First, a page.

We haven’t done very many digital launches, but we’re finally stepping up to it. One of the great challenges that remains, of course, is selling books during or after digital launches. So many books are sold at events on the premise that you can have them signed right there and then by the writer, or because the writer has convinced you that you’ll like their book. If there are less bums on seats, and less of a sense of spontaneity or holding space with each other, sales will still be greatly affected.
What have you found most supportive and/or heart lifting in this time?
There hasn’t been much, to be honest. It’s been awful. Almost every day has been a struggle, and the struggle is made worse by the fact that I know everyone else is struggling too. There hasn’t been a great amount of levelheaded, public honesty about how difficult this has been: we’re always looking for the positive angle, or the deft and lucid summation of the medical-political omnishambles we’ve been living through. I think it’s enough to say that it’s been horrible, it is continuing to be horrible, and that I cannot wait for it to be over. People have been and haven’t been supportive; what lifts the heart one day doesn’t work the next.
I can’t be too curmudgeonly, though. uHlanga’s writers, suppliers and distributors have responded so wonderfully and bravely to the challenges we’ve been facing and will be facing for some time to come. But I think we’re all just doing the best we can. There’s really nothing else to it.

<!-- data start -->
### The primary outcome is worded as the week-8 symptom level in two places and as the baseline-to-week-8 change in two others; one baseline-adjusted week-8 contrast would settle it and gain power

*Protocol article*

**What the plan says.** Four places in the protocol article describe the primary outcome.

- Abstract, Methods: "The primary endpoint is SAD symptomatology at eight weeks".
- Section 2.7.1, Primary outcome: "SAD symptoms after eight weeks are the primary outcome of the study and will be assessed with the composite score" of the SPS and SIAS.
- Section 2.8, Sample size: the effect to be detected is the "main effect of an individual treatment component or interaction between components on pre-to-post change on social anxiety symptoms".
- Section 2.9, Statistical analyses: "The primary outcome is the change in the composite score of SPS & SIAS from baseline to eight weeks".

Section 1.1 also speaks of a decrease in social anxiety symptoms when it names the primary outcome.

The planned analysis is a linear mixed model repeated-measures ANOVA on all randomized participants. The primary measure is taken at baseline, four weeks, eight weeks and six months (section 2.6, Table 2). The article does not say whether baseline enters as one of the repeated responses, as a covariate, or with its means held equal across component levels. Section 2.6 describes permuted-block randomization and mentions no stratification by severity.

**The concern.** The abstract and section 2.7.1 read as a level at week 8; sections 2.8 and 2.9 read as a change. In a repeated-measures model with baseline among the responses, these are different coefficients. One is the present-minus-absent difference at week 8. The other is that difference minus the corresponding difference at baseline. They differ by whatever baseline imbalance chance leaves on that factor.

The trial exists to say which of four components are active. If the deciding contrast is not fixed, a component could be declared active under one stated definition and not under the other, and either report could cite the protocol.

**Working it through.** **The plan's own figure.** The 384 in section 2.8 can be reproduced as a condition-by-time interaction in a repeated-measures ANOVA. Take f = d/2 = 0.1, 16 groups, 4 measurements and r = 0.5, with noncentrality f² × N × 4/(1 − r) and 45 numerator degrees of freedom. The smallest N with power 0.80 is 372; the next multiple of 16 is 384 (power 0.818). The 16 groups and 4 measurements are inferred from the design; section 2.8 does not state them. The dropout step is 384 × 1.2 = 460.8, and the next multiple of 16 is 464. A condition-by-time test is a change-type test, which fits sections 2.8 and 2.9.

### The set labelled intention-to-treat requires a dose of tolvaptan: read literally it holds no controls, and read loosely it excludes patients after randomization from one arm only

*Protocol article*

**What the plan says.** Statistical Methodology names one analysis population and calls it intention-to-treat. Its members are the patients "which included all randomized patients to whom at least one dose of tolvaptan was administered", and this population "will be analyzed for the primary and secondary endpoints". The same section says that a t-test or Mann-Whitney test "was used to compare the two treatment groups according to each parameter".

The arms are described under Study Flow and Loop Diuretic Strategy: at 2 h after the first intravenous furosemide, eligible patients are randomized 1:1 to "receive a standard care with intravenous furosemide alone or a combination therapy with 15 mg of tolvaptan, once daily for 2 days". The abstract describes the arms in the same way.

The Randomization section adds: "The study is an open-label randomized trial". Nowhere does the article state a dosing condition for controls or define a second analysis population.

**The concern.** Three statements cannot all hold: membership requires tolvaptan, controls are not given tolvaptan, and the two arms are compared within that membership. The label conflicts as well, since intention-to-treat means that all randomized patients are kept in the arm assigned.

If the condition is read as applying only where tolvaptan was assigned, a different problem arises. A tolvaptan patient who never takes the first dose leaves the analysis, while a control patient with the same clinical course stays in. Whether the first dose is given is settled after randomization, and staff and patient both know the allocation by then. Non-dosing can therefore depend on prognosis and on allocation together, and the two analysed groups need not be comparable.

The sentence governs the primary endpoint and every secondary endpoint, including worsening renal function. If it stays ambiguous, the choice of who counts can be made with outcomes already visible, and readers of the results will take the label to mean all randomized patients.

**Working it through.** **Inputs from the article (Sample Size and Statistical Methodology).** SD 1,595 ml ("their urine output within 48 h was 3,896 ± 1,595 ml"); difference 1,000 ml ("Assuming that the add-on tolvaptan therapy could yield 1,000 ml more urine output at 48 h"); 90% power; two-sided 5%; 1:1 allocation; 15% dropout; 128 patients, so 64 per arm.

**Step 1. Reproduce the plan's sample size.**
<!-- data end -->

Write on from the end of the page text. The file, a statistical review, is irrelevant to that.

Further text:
How can our blog communities support you?
The best thing people can do for writers and publishers and booksellers is the same, simple thing as always – to read. Buy books, join libraries, form book clubs, post reviews, share on your social media – help create a culture in which it is normal not just to read but to be seen reading, and to encourage others to read. In a time when we can’t physically hold space with each other, that private act of reading becomes so much more important.
The only reason that I publish books is so that people can read them. Everything else is a spin-off. And what’s miraculous is that, even in a time of crisis, our ability to write, publish, and read books remains exactly the same. Perhaps, in the end, the pandemic experience will help us rediscover the things that should be at the centre of our publishing practice.
To find out more about uHlanga, read ABC’s ‘Publisher Profile’ with Nick Mulgrew.
Make sure to check in each Friday for our Words on the Times with other ABC-distributed publishers!